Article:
EBITDA is an acronym. It stands for “earnings before interest, taxes, depreciation, and amortization”. It facilitates financial comparison among companies that operate in the same sector, and is widely used in valuing companies for a variety of purposes, especially in merger and acquisition activity.
Other measures of profitability are also considered by prospective buyers and investors. These include net income, and operating margin (also called “EBIT”- earnings before interest and taxes). EBITDA, however, is perhaps the most common profitability measure analysts use to initially evaluate a company’s financial performance. EBITDA has limitations. It does not, for example, include important aspects of a company’s cash flow.
EBITDA’s Rise in Popularity
EBITDA began its rise in popularity in the mid-1980s, during the LBO (leveraged buyout) go-go years, when otherwise operationally healthy companies reported depressed or negative net income due to high degrees of post-acquisition leverage. Although not recognized as a financial metric in US GAAP (generally accepted accounting principles), EBITDA has gained favor because it eliminates the effects of differing accounting, financing, fiscal, and investment policies between companies being analyzed. While net income incorporates all financial aspects and effects of the company’s accounting policies and investment decisions, EBITDA focuses on the “core” or operating profitability of a company. It thus measures what is left after “live” operating costs, such as cost of sales, and selling, general & administrative (SG&A) costs, are subtracted from revenue.
EBITDA is calculated as:
Interest expenses reflect the cost incurred for financing (borrowing) and is considered a non-operating expense on the income statement. It represents interest payable on any type of borrowings, whether they take the form of bonds, loans, convertible debt, or lines of credit.
Under accrual accounting, interest expense represents the interest accrued during the period covered by the financial statements, which is not necessarily the amount of interest actually paid over that period. The statement of cash flow reflects the actual amount of interest paid over the period.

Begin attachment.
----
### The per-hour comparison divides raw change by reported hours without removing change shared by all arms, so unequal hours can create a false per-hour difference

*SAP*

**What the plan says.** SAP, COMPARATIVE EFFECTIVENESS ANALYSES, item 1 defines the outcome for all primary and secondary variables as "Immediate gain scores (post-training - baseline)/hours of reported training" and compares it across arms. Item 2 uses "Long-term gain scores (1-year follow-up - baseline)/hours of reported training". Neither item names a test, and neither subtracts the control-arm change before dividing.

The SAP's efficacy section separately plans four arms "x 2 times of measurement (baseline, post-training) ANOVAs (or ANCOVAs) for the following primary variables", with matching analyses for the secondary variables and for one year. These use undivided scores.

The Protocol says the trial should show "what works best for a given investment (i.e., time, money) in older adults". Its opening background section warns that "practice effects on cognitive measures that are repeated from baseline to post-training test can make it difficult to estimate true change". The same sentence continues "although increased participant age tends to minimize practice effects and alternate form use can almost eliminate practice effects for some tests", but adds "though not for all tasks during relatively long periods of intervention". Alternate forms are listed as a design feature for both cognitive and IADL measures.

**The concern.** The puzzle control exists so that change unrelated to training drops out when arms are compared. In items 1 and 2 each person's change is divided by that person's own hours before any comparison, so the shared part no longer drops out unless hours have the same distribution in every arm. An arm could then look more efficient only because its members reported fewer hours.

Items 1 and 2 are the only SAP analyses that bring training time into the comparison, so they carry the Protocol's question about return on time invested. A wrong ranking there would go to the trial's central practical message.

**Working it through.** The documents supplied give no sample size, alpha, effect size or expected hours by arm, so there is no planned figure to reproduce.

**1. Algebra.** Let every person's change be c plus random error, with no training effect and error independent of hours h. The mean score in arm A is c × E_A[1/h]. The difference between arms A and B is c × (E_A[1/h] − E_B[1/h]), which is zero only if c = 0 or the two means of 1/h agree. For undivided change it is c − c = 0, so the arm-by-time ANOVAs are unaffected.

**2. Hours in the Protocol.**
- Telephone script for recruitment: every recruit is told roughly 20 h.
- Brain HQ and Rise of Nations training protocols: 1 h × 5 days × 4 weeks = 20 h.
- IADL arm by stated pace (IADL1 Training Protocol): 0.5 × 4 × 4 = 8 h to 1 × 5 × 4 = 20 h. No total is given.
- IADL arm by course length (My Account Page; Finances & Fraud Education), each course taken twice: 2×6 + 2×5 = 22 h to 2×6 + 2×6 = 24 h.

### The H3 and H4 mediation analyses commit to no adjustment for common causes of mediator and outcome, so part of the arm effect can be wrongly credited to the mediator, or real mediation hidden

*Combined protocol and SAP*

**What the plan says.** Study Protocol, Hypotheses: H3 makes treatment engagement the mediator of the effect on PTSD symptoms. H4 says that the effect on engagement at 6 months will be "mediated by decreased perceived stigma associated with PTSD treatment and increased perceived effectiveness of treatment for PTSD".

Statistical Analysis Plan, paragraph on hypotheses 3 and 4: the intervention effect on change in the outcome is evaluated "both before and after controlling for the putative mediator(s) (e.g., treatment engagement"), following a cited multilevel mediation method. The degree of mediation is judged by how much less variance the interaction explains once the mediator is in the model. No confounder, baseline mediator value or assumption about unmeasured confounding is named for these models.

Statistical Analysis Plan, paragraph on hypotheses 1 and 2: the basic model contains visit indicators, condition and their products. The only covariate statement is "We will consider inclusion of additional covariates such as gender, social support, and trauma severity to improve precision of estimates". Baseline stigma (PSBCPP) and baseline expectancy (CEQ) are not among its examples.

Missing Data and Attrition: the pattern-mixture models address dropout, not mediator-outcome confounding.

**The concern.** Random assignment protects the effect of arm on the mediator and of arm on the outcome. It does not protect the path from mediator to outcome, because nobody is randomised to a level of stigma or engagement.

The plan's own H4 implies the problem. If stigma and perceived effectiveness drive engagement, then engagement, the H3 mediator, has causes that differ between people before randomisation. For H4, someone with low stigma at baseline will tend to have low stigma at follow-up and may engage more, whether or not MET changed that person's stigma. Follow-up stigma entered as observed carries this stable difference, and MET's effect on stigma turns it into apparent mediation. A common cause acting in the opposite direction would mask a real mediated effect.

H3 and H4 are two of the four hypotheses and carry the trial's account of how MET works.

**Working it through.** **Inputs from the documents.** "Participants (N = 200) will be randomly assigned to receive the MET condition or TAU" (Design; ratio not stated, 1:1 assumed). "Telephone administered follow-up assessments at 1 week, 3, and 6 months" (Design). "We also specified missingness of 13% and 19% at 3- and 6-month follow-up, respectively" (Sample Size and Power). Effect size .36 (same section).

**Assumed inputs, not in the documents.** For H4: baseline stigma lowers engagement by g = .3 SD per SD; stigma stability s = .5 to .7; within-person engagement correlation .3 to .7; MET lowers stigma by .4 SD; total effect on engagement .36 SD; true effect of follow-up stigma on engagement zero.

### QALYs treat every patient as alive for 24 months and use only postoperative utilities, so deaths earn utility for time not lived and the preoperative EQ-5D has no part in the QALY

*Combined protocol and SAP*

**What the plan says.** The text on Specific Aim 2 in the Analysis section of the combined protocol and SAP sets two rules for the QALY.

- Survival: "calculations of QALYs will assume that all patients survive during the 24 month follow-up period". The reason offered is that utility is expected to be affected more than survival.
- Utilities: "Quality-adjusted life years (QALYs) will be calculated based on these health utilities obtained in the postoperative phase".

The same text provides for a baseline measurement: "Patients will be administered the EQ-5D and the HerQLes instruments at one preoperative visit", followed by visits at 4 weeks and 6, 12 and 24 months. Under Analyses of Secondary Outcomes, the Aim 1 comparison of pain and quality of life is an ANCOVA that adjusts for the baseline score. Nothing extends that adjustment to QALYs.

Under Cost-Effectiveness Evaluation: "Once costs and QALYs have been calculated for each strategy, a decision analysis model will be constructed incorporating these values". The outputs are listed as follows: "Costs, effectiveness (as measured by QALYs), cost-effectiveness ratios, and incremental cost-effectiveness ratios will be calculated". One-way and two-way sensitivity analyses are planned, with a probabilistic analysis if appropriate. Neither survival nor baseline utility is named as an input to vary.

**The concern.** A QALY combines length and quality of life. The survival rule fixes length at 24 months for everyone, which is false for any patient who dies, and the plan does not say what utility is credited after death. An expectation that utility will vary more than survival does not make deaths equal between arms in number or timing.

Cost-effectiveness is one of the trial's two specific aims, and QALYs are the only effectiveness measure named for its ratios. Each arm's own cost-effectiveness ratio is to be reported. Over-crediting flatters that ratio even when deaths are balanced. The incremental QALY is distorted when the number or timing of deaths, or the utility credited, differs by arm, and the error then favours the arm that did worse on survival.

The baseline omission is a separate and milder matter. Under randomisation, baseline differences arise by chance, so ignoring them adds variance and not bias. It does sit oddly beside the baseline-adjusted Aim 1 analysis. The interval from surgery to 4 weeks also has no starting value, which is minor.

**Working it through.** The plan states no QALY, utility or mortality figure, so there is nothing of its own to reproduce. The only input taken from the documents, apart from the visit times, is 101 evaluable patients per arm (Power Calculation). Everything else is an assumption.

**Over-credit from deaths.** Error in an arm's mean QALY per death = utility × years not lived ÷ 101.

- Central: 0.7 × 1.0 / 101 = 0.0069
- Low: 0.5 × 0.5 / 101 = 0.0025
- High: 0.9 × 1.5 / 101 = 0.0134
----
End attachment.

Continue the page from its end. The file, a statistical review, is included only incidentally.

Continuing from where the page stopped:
An analysis of interest expense, along with debt outstanding, is critical in understanding the cash flow available to investors, after debt service. EBITDA eliminates the effect of interest on the financial statements as it considers this not indicative of the operating performance or potential of a company. Analyzing the EBITDA of similar companies increases the comparability of operating performance by disregarding any burden from financial leverage.
Taxes, one of life’s few certainties, is as different for companies as individuals. An entity’s tax obligation differs not only due to jurisdictional differences, but many other factors such as accounting, regulatory, and political policies. Comparison of taxes is difficult at best, especially for geographically diverse entities that have to comply with multiple taxing regimes. EBITDA allows for a comparison between entities without the complexity of specific tax implications.
Depreciation captures the economic and functional decline in the value of a tangible asset (such as property, plant and equipment (“PP&E”)) over the expected life of the asset. There are multiple methods that are used in US GAAP to capture the decline in the asset value. Further, there are differences in how the decrease in value is calculated for financial and tax reporting.